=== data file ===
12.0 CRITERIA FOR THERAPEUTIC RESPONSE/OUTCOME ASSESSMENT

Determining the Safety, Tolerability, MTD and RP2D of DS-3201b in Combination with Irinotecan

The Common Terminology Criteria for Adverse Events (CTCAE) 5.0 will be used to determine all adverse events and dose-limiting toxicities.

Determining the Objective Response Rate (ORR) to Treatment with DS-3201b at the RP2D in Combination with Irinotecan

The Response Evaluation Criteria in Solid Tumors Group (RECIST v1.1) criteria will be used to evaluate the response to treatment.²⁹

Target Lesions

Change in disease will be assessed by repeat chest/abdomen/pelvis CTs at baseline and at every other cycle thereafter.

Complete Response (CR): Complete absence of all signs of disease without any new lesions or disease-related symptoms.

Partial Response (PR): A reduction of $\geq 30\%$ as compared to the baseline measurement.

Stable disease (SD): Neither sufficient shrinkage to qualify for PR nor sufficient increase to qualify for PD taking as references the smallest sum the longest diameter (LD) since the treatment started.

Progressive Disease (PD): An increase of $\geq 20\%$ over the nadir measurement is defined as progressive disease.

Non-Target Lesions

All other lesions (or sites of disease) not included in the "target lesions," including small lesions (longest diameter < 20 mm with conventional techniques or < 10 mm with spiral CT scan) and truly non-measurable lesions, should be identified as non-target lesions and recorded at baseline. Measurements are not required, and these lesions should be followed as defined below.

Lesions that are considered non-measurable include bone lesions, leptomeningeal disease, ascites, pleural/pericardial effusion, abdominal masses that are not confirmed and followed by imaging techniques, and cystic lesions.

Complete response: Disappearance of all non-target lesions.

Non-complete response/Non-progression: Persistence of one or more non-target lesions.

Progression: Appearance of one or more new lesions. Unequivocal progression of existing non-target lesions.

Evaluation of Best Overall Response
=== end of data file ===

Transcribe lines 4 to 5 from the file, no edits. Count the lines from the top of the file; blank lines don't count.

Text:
Determining the Objective Response Rate (ORR) to Treatment with DS-3201b at the RP2D in Combination with Irinotecan

The Response Evaluation Criteria in Solid Tumors Group (RECIST v1.1) criteria will be used to evaluate the response to treatment.²⁹